• Mon. Jun 17th, 2024

Brazil legend Mario Zagallo leaves enduring legacy after death

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Football lost one of its all-time greats — one of the most influential figures in the history of the game — when Mario Zagallo died Friday at the age of 92.

If Pelé was the glamorous, magnificent symbol of Brazil‘s first three World Cup wins between 1958 and ’70, then Zagallo — as both player and coach — was the hard work behind the scenes, the one who balanced out the side and ensured that it made collective sense. And he can add a fourth World Cup triumph — he was assistant coach when they won again in 1994.

He was on military duty in Rio’s Maracana stadium on the fateful day in 1950 when Brazil lost the World Cup at home to Uruguay, already burning with ambition but scarcely daring to dream that eight years later he might be part of the team that would win the trophy. It took plenty of dedication — and lots of intelligence. He realised that he would never be good enough to get into the national team as a No. 10, so he went to play on the left wing, where the competition was not so fierce. He was not Brazil’s most naturally talented left-winger, but he had something none of the others could offer — the capacity to work back in midfield.

This was vital. Brazil were pioneering the back-four system, withdrawing an extra player to the heart of the defence to give them cover. With a front four — two wingers and a pair of strikers — this left them light in midfield. Years ahead of his time, Zagallo solved this problem.

When Brazil had the ball, he was an attacker. But out of possession he would funnel back in midfield, like a hyperactive “little ant” — his nickname. He was two players in one, a winger and a midfielder. This soon became normal, but it was revolutionary when Zagallo did it, and it was fundamental to the team — perhaps even more in 1962 than four years earlier.

After winning in Sweden in 1958, Brazil took essentially the same side to Chile in 1962. It was an old team, and Pelé was injured in the second game and played no further part in the tournament. Without Zagallo’s industry up and down the left flank, they would probably not have won that competition. And eight years later in Mexico, Zagallo was even more important to the cause.

His contribution to the famous triumph of 1970 has consistently been neglected. People have looked at the wonderful team and concluded that the players did it all themselves. This is a grave mistake. Zagallo stepped in at short notice to coach the side, and applied the same principles of his playing career to the task of winning the World Cup.

“I totally changed the team,” he told me when we went in depth on the subject in 2006. “I didn’t accept the idea of 4-2-4 [which Brazil were still playing]. There’s no way we could have won the World Cup using that system. We had to move forward.”

Not trusting his centre-backs, he moved Wilson da Silva Piazza into the heart of the defence, opening up space for the young, dynamic and classy Clodoaldo as the central midfielder. And in came Rivelino, who improvised on the left of midfield, in an adaptation of the double role of winger and midfielder that Zagallo himself had played so successfully.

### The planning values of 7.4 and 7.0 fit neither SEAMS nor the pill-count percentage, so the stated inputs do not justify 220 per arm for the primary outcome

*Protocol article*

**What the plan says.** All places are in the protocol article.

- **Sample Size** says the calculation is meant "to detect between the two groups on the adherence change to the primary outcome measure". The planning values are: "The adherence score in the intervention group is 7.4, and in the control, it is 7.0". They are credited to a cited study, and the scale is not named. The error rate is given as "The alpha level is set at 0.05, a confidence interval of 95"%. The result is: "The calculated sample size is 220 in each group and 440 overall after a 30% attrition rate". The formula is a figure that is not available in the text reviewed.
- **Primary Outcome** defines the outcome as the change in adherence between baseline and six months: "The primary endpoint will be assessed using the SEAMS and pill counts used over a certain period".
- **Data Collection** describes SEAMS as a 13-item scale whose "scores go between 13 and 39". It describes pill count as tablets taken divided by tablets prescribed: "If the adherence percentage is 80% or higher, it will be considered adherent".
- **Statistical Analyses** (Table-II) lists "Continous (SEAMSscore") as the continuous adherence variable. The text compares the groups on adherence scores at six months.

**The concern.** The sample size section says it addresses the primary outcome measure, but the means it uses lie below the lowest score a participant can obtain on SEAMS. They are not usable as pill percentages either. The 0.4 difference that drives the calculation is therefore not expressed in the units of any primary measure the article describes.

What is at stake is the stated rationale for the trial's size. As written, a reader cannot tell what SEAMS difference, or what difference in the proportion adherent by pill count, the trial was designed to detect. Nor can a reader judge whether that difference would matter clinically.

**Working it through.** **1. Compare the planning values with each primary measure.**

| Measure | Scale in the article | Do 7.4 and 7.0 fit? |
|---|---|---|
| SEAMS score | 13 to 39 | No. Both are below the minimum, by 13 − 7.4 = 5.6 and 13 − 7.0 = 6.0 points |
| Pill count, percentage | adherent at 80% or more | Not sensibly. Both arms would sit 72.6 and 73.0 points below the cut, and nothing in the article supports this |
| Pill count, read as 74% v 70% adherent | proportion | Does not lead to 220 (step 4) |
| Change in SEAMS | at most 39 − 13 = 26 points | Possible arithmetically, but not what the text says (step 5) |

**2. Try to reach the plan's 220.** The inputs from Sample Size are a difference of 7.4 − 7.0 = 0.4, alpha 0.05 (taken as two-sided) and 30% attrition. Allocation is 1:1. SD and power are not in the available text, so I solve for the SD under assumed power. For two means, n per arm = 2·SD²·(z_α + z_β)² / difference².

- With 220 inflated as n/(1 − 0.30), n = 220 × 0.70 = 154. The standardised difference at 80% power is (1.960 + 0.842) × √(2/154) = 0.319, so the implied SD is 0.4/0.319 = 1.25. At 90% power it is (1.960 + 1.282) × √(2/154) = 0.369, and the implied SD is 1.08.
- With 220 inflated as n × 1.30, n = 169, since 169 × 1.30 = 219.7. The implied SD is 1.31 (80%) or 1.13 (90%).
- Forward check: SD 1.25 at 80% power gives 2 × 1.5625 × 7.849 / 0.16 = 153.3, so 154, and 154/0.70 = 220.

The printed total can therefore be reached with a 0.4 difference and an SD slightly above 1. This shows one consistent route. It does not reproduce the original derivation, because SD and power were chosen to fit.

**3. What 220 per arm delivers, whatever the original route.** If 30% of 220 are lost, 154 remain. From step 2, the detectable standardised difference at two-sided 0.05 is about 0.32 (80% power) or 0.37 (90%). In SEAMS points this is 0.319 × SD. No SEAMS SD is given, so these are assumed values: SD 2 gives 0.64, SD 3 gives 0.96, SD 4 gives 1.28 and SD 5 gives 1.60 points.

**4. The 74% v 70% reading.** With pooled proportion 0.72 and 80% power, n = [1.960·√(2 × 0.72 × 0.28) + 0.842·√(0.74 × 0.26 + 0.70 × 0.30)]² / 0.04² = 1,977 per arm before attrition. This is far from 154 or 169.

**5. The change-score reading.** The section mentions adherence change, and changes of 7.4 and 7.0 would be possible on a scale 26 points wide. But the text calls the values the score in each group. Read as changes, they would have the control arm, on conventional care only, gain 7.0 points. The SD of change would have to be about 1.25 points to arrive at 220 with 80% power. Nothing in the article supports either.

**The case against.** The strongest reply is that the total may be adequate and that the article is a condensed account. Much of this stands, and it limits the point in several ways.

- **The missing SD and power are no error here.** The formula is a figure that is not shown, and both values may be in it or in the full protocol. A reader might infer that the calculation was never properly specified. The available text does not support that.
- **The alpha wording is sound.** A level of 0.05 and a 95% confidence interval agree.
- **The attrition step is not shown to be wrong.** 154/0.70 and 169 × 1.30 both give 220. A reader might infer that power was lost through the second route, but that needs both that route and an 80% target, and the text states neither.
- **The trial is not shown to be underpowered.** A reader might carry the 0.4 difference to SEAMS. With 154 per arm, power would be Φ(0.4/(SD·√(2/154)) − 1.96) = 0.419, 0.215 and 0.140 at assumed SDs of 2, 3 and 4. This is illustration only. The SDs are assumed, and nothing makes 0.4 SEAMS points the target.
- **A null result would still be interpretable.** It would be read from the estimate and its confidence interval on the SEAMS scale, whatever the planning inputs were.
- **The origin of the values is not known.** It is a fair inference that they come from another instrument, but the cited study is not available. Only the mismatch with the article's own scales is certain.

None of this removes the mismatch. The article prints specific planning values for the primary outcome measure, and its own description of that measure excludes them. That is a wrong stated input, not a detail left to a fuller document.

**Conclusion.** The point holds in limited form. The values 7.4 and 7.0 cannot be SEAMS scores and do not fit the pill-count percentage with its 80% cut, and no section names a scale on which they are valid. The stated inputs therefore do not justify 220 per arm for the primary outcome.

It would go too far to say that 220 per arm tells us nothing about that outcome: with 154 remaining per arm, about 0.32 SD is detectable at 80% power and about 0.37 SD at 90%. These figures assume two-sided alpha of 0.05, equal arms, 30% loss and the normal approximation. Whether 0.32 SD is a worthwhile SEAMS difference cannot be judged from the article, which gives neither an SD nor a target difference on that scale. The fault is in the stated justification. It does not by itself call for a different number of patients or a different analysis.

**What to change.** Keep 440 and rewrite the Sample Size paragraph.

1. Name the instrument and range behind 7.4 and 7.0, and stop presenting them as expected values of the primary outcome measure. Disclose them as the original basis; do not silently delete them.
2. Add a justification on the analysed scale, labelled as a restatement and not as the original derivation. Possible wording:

The main idea, he stressed, was to stop the side being so stretched out and easy to play through.

“So,” he continued, ” we played as a block, compact, leaving only Tostao upfield. I’m happy to see the team in terms of 4-5-1. We brought our team back behind the line of the ball.”

This was years ahead of its time. Once again, Zagallo had managed to balance the desire to attack with the need to defend. Brazil in 1970 is often held up as a pinnacle of the possibilities of football, and this is as much the triumph of Zagallo as it is of Pelé, Jairzinho, Carlos Alberto and Rivelino.

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Success in Mexico in 1970 meant that Zagallo peaked early as a coach. He never had that tactical lead again. But he still stood out for the extraordinary force of his passion for the game and for the Brazil national team. He coached the team to the semifinals in 1974 and the final in 1998, and was the much-valued assistant to Carlos Alberto Parreira in the triumph of the 1994 World Cup, and also the huge disappointment in Germany in 2006.

Well into his 70s by then, it was probably asking too much. But when the chance came, he could not turn it down. I talked to Zagallo at length in 2006 about his history with Pelé, and the efforts he made, in vain, to persuade him to play the 1974 World Cup. Decades later, he was still almost incredulous that someone would pass on the chance to represent the country on such an occasion.

“The decision to opt out of the national team is not one I would make,” Zagallo said.

I pointed out that he would probably play even then if someone selected him. “I wouldn’t do too much running around,” he said. “But I’d play!”

He was a force of nature, and the global game is all the poorer for having lost Mario Zagallo.



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